“Be an influencer, even if you don’t have the power to act,” says McDermott. “Knock on a few doors. Start with the director or chair of your radiology department, and say, ‘Hey I want to be more involved. When the next issue comes up, let me help out.’ That’s a perfect place to start.”
Be willing to take on extra responsibilities, he adds, and make it clear to the leader of your department that you can put in the above-and-beyond time without taking anything away from your core job. “All it takes is doing that a few times, and suddenly when they need a leader, they’re going to think of you as a natural candidate,” he says.
Reimer recalls that one of her early mentors gave her some of the best advice of her career. “He told me, ‘If you want a seat at the leadership table, bring something of value to the organization,’” she says. “So, I went to the ACR website looking for ideas, hit on clinical decision support, and started championing it all the way to the top of the organization. Then I worked on getting buy-in through the rest of the organization. Next I found a randomized control trial at MIT and asked if we could partner on it. And we made it happen.”
Sometimes you need a little bit of courage, Reimer says. “I really didn’t know much about the trial process when I started, but it’s good to stretch,” she says. “It’s good to get out of your comfort zone.” She adds that it’s equally important to build partnerships across the enterprise. “To deliver on the promise of CDS and the MIT trial, I had to collaborate with legal, finance, and IT. I had to leverage the strengths of the radiology crew and forge stronger relationships between subspecialty radiology and the relevant clinical specialties. It’s really important to engage other people — because individual contribution is not really leadership. Identify people who have gifts to do the work. That’s what my mentor did with me.”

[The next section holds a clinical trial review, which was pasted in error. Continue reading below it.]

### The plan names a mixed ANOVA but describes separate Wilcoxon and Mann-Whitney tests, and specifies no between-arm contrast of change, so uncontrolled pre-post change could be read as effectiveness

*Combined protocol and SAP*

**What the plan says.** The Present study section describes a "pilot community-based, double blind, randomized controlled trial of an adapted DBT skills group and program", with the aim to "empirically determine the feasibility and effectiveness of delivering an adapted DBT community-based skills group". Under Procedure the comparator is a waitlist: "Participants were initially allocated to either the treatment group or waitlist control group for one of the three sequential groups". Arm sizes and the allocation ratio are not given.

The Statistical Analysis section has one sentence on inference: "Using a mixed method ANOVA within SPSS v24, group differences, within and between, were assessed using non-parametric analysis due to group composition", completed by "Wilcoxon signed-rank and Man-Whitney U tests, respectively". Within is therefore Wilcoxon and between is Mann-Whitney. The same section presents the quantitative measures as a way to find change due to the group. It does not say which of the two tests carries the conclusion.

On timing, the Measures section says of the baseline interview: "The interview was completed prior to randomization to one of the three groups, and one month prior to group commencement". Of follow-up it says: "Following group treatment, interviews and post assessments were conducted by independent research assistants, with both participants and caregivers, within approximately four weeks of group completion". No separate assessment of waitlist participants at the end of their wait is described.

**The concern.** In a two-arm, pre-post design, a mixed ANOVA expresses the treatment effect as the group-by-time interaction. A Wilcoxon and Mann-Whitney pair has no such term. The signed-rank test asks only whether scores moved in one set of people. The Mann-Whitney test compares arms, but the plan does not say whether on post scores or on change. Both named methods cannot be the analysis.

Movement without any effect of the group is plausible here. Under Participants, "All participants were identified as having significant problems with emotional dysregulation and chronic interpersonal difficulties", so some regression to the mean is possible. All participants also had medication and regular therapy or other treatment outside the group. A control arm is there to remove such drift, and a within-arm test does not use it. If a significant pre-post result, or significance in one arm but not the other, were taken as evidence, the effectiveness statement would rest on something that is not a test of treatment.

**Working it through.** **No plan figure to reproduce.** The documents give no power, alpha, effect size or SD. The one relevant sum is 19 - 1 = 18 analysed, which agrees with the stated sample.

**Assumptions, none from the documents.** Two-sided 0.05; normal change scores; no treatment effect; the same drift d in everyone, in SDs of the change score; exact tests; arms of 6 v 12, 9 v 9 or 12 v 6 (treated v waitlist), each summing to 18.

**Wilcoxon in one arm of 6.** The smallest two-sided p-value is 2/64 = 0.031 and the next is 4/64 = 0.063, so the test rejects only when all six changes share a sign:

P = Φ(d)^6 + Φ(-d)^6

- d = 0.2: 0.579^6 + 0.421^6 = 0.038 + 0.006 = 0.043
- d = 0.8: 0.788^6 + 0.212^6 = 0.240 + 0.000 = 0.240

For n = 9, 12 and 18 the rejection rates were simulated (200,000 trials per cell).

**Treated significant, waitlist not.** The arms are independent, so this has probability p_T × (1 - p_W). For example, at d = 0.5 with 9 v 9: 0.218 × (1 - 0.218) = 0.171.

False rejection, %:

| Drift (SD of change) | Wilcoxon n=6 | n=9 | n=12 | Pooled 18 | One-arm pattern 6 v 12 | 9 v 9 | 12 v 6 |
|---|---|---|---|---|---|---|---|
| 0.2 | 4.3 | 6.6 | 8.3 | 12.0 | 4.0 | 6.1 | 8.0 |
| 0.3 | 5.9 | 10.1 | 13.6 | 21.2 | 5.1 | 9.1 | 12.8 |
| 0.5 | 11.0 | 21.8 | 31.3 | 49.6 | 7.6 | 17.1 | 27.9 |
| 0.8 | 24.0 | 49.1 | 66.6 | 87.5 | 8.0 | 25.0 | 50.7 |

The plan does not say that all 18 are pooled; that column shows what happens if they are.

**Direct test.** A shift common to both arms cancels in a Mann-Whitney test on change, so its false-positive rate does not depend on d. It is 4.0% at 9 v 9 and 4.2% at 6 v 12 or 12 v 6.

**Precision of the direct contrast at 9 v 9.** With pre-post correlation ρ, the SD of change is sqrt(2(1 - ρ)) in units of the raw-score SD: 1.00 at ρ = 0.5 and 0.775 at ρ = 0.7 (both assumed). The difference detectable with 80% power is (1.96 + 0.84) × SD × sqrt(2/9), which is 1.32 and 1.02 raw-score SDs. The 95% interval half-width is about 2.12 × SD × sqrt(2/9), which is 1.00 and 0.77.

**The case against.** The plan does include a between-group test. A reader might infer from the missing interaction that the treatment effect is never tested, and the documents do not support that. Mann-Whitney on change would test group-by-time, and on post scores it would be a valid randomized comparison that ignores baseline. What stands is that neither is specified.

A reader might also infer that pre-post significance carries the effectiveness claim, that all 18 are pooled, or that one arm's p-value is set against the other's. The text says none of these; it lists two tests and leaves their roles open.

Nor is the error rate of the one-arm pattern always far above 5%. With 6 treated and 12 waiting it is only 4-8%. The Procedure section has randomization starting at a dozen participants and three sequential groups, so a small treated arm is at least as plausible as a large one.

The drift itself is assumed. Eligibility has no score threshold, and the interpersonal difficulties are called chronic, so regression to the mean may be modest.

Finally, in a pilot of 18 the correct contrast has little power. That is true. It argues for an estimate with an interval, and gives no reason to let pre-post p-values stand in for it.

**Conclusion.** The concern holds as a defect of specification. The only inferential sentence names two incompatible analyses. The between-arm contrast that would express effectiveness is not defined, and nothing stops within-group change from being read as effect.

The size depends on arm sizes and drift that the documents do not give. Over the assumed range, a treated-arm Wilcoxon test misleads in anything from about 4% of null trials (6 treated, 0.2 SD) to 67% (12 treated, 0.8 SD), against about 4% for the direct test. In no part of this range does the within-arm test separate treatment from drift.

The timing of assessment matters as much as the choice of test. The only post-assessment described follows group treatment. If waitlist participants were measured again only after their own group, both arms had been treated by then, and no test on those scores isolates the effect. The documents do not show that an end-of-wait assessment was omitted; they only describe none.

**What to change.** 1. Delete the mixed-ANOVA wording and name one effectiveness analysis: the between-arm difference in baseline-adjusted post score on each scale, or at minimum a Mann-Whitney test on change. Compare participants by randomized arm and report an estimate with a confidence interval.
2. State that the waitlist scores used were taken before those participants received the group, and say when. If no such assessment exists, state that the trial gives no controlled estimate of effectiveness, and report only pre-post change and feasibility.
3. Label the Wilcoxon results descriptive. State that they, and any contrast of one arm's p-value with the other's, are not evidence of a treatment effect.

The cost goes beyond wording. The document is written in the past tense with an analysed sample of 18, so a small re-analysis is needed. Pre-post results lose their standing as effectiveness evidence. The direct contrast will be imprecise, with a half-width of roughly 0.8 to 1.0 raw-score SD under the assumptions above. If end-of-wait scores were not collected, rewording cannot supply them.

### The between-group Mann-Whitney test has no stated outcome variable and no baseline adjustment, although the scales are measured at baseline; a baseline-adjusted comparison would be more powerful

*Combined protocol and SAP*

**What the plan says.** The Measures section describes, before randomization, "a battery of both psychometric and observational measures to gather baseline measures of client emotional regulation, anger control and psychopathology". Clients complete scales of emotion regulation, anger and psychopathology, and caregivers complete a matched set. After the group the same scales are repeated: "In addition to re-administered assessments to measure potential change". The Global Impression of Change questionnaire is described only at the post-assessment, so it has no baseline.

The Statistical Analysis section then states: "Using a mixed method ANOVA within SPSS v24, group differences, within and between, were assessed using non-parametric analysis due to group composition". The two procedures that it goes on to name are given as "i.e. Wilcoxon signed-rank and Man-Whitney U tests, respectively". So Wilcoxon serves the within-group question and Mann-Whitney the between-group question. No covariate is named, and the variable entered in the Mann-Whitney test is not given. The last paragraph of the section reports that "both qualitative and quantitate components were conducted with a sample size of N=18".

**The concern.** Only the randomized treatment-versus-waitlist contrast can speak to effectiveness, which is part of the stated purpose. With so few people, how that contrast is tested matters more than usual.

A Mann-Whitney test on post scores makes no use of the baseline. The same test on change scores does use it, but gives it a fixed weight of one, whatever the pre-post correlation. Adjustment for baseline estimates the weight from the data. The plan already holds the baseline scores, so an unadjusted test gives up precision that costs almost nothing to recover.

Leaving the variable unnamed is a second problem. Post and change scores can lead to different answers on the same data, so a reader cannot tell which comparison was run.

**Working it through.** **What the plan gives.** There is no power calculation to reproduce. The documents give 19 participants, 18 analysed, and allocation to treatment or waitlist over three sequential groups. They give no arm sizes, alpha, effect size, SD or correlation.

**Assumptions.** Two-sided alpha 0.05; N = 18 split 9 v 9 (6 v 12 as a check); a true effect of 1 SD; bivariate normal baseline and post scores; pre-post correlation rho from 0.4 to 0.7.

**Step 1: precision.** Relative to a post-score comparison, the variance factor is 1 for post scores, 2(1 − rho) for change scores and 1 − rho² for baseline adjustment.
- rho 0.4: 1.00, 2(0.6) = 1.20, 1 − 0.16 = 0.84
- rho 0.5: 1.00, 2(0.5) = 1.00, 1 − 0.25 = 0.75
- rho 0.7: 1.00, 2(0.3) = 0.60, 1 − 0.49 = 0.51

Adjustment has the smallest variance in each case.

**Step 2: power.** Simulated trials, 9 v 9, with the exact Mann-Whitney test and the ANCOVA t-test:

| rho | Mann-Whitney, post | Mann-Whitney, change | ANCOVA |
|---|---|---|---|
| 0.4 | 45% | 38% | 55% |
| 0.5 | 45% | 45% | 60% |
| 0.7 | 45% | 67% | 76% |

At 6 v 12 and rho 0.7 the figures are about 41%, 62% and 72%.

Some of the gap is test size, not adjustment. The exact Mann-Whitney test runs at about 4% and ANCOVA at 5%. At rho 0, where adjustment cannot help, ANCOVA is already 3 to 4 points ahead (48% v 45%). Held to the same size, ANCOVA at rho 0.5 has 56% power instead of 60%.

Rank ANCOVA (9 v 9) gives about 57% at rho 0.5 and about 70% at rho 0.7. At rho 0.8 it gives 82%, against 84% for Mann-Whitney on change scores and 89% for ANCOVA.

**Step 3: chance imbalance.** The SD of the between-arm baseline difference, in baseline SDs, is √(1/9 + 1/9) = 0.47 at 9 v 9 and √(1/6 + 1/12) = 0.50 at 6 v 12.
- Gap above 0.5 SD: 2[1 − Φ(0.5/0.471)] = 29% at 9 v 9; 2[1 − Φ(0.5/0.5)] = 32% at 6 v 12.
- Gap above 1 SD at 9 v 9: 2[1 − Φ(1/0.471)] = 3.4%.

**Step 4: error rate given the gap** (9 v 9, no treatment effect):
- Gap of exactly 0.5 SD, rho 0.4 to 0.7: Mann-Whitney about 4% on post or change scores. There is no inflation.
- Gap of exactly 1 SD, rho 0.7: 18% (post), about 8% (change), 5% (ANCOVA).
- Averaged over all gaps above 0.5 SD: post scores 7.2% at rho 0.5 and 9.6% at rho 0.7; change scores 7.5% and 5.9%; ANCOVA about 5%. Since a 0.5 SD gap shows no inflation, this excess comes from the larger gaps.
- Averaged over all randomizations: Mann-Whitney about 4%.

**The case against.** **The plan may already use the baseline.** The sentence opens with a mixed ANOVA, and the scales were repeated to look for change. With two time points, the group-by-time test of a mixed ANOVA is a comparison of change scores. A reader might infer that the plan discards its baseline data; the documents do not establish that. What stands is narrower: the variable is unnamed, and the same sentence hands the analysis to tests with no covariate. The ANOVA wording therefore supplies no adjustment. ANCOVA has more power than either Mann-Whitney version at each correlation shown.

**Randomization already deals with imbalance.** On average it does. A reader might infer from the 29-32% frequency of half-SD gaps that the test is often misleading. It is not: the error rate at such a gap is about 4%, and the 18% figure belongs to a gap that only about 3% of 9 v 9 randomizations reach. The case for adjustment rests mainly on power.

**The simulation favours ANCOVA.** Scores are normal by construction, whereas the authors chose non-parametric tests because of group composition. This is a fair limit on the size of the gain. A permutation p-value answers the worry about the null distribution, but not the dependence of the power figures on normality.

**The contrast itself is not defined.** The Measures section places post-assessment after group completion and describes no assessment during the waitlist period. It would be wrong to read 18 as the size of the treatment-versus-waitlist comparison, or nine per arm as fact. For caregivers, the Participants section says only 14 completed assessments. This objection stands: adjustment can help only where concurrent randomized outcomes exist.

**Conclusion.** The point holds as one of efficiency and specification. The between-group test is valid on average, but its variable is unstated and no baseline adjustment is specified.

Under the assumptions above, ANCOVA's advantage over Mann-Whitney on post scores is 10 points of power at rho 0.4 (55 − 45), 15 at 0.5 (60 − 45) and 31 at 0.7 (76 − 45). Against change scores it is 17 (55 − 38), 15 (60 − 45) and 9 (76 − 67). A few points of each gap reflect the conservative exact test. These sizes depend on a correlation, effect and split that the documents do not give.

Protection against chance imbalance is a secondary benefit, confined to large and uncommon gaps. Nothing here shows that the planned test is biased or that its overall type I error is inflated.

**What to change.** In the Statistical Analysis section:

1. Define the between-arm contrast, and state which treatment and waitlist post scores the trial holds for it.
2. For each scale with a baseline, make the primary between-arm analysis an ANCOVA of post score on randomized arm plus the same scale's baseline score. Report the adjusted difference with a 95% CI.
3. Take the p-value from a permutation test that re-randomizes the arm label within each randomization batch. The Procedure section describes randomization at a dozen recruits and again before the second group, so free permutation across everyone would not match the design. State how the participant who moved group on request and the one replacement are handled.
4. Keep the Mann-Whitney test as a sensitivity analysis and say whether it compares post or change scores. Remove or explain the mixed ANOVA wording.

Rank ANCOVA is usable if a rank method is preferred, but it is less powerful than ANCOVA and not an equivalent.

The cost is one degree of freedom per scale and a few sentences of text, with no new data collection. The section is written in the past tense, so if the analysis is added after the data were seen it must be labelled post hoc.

Reimer adds, “To find ways to add value, start with the ACR. You don’t have to reinvent the wheel. We’re all facing the same issues. Go to the annual meeting and learn what people are talking about and what projects they’re tackling to bring value. That can be really inspiring.”
All three leaders agree that it’s imperative to learn the skills that will propel your career forward. “Health care is a business, and it requires solid knowledge about managing people, operations, and finances,” says Shetty.
“You need to get smart on these topics, whether it’s through business training (like an MBA), leadership training (like the Radiology Leadership Institute®), or any number of other ways to learn,” he adds. “It’s important to apply the same rigor to learning about leadership as you did when you were a radiology resident learning about clinical concepts. Simply put, if you can’t speak that language and you can’t drive business people to be better at what they do, you will never be their leader.”
McDermott agrees that education is the baseline for advancement: “Get broad exposure to thought leaders and leadership skills, because they are skills. These approaches are not always natural; there’s a science of persuasion and leadership. I’m big believer in leadership programs. They give you the perspective and the tools you need to move forward.”
By Linda Sowers, freelance writer for ACR Press